In our Brother Inkjet All-in-One Buyer’s Guide, things were fairly simple. Across the entire group, the basic printing engine was the same. With laser/LED printers, things get more intricate. Presumably you already know whether you need an inkjet or laser/LED. The former tends to be for environments in which only low- to moderate-volume print loads involving color photography are used and low cost is a consideration. Laser/LED tends to be faster and built for higher output volumes. Photographic quality in color models is improving but isn’t always on par with inkjet, but consumable cost per page is often lower with laser/LED, despite higher up-front printer costs.
As in our Inkjet All-in-One Roundup, we’ll learn about features and how they tie into the different price bands as we move through Brother’s printer line. By the end, you should have a good sense of which printer types will make the most sense for your small business’s output needs.
Black & White Laser Printers
For offices in which there’s a need only for text and basic monochromatic graphics, black and white lasers still prove great value. The technology is decades old, rock solid, and quite affordable. Even the consumables are fairly cheap. Brother starts in this category with the $120 HL-2220, but we don’t actually recommend this as a starting point for businesses. Here’s why...
We’re big fans of having several connectivity options, and while low-end printers have traditionally relied on USB 2.0, there are simply too many benefits to LAN-based printing. A printer investment will go farther with multiple people using it, and you don’t want these users bottlenecked through a single PC, especially when that PC might go down at any time. The HL-2270DW offers USB 2.0 as well as Ethernet (10/100) and 802.11b/g connectivity, supplying options for any situation.
For the $30 upgrade, the 2270DW also provides a nearly 30% speed gain, knocking out sheets at up to 27 pages per minute (black) with resolution of up to 2400 x 600. As we saw with inkjets, this is more than sufficient for the human eye’s capabilities, especially when photographic content isn’t being produced. Even more importantly, the 2270DW supports duplexing, allowing fast printing to both sides of the paper. Note that the 2270DW has a 250-sheet input tray and a single-sheet manual bypass for envelopes and other irregular media.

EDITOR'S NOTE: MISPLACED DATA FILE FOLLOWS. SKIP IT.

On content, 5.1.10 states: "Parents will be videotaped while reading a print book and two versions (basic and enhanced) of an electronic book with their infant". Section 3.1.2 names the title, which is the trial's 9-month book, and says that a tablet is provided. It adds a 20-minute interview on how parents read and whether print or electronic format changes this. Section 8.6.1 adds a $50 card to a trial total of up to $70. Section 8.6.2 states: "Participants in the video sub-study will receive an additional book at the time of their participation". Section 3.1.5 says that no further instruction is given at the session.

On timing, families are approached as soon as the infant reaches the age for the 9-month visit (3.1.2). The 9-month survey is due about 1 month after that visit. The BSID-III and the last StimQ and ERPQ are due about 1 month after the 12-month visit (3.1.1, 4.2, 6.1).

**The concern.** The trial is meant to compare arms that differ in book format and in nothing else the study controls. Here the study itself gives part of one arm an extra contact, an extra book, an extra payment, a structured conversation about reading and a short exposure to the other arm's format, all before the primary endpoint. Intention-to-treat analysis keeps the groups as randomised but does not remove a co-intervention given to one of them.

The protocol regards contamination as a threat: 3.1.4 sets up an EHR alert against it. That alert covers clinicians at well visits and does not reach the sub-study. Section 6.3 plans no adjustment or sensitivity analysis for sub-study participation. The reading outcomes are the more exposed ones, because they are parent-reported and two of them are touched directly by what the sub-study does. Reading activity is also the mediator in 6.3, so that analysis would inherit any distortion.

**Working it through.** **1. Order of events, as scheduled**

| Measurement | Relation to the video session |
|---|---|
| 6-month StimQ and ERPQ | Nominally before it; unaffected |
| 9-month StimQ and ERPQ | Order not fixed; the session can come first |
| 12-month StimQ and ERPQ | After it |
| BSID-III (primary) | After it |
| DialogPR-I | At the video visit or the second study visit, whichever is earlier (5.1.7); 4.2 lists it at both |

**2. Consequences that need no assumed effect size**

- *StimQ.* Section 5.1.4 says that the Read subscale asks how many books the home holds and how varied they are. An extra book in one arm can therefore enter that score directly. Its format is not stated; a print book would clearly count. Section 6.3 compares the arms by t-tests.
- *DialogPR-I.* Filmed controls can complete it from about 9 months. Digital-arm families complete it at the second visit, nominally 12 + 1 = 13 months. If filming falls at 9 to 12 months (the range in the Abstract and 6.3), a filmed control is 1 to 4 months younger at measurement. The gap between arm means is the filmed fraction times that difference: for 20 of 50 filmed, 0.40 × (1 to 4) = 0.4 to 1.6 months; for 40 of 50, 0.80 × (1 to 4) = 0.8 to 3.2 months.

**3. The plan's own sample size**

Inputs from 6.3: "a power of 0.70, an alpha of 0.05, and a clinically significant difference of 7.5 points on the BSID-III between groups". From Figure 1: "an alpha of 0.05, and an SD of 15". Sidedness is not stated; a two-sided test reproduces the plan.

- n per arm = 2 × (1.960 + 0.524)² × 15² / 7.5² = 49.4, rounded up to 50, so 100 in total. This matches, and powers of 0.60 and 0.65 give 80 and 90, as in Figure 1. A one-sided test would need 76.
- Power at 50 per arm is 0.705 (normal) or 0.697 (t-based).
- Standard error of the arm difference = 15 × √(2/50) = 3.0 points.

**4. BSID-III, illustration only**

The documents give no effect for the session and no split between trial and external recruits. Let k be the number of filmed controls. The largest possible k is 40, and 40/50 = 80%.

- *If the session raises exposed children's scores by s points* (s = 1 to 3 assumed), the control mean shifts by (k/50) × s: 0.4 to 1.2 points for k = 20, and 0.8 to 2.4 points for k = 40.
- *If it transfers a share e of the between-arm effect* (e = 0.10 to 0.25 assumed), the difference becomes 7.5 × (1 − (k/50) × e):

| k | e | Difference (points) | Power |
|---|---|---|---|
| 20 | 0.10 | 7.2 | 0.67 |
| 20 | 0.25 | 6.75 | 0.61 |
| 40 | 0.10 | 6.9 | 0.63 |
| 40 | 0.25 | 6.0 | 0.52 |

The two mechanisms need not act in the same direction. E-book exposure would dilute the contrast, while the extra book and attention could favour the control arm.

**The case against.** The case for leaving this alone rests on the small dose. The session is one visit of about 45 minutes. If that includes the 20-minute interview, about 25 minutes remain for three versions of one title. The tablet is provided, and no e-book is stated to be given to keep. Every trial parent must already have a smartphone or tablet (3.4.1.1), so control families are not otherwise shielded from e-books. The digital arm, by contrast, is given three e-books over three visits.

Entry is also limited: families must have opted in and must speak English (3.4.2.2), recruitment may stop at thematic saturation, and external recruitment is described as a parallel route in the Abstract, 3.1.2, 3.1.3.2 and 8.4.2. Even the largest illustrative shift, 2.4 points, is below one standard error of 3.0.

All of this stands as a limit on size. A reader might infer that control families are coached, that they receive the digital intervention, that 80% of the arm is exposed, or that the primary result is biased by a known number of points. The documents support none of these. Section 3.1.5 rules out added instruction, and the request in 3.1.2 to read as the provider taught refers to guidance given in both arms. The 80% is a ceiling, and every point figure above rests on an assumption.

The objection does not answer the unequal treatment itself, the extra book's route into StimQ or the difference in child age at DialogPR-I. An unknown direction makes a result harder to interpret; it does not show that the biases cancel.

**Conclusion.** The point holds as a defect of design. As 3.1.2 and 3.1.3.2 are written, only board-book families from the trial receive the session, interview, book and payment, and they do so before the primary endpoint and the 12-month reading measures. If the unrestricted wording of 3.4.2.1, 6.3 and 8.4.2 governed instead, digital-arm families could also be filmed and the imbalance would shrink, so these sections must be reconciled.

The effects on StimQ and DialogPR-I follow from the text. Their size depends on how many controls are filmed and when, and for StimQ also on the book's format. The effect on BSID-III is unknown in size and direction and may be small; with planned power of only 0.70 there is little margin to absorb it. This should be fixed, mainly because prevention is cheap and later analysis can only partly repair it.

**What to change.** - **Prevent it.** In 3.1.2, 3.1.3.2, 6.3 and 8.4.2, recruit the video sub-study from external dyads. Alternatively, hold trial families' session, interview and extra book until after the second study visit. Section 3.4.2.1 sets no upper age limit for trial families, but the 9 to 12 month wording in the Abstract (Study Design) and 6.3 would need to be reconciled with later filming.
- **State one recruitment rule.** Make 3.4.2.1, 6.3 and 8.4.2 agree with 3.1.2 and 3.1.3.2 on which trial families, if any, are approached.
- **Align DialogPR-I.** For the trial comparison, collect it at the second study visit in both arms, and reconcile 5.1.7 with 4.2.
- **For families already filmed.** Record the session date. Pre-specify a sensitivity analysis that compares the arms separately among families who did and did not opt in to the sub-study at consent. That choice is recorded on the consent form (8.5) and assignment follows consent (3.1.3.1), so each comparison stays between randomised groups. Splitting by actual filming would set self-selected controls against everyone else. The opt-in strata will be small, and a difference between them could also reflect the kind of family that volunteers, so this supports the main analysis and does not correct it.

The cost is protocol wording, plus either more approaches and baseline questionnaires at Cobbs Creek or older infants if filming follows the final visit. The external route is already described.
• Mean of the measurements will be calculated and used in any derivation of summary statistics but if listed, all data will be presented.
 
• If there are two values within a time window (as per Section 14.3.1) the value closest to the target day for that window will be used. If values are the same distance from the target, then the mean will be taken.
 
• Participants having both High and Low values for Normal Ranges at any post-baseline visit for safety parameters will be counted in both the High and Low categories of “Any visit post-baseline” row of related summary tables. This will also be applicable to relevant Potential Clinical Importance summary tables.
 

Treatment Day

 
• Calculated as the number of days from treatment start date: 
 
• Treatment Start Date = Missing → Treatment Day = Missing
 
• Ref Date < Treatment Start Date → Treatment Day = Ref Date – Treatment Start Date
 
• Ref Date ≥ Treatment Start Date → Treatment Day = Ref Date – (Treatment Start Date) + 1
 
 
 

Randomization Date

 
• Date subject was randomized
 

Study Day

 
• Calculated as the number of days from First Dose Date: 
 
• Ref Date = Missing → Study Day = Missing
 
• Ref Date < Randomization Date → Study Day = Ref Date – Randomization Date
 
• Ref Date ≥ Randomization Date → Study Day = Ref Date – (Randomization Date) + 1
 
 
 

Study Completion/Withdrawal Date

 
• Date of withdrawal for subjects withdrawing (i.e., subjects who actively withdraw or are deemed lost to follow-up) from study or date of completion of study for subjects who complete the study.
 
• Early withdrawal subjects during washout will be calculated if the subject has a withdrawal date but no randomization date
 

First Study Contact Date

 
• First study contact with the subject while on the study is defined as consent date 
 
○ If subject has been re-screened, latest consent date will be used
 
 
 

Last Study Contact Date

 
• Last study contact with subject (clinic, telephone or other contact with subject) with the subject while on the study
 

Brother’s 2270DW printer specifies a 10,000-page per month maximum duty cycle. This is just over 450 pages per normal work day, which is probably plenty for a home office with a user or two but may not suffice for larger workgroups. Another key item you always want to consider with laser/LED printers is their toner cartridge and drum unit. The 2270DW’s toner cartridge will output 700 pages, and the drum unit is rated for 12,000 pages. This is actually somewhat misleading since Brother bundles a “starter” toner cartridge here. The standard cartridge yields 1,200 pages, and a high yield option will provide 2,600 pages. As we’ll see, though, even these numbers as small compared to higher-end models. Lower page output means higher costs per page. Bear this in mind as you weight the retail prices of alternative printers. Lower yield cartridges may be fine in low-use settings, but watch your consumption patterns carefully.
The mystery of the 5340D is that it only offers USB 2.0 and parallel connections. Remember parallel—USB’s 1990s predecessor? Strange but true, many systems are still in service from that era, especially print servers. So if you have a single-user scenario or are plugging into a print server, the 5340D makes sense, and there’s no need to pay for extra connectivity.
Primarily, you’re paying more for a speed increase to 32 ppm and significant capacity increases in both paper handling and consumables. While keeping the 2270DW’s duplexing abilities, the 5340D has a 50-sheet multipurpose tray and can accommodate two optional 250-sheet paper trays. This is a huge increase that will pay dividends over the long run. Why? As a mental exercise, you might assume that an average paper tray refilling takes five minutes after you figure in cross-office coworker conversations, water stops, and so on. If the total hourly expense of an average worker is, say, $25 per hour, how many saved paper refills will it take until the 5340D’s $50 price increase pays for itself in regained productivity? Such statistical gyrations might seem silly, but they’re exactly what enterprises do when performing total cost of ownership analyses.)
With all of that additional paper comes a need for higher capacity consumables. The 5340D’s standard toner cartridge (included) yields 3,000 sheets, and a high yield version nets about 8,000 sheets. The drum unit reaches up to 25,000 sheets.
There are a few other minor improvements in the 5340D, such as the bump from the 2270DW’s 200 MHz processor up to a 300 MHz NEC VR5500 that will help avoid multi-job congestion. The 5340D packs in a few more resident fonts. Neither printer offers an LCD display. These are just basic tools for basic output, but offices can do an awful lot of basic things. This is why you should always keep one eye on duty cycles. The 2270DW has a maximum duty cycle of 10,000 pages, but Brother recommends a monthly volume of only 20 to 2,000 pages. In contrast, the 5340D steps up to a 30,000 page maximum, but already you can guess that this isn’t the most critical number in busy output settings. Brother suggests keeping the 5340D between 500 to 3,500 pages each month, meaning that for $50, the printer is rated to safely handle over half again as much regular work load. That’s a big deal when you consider how costly peripheral downtime can be to an office’s workflow.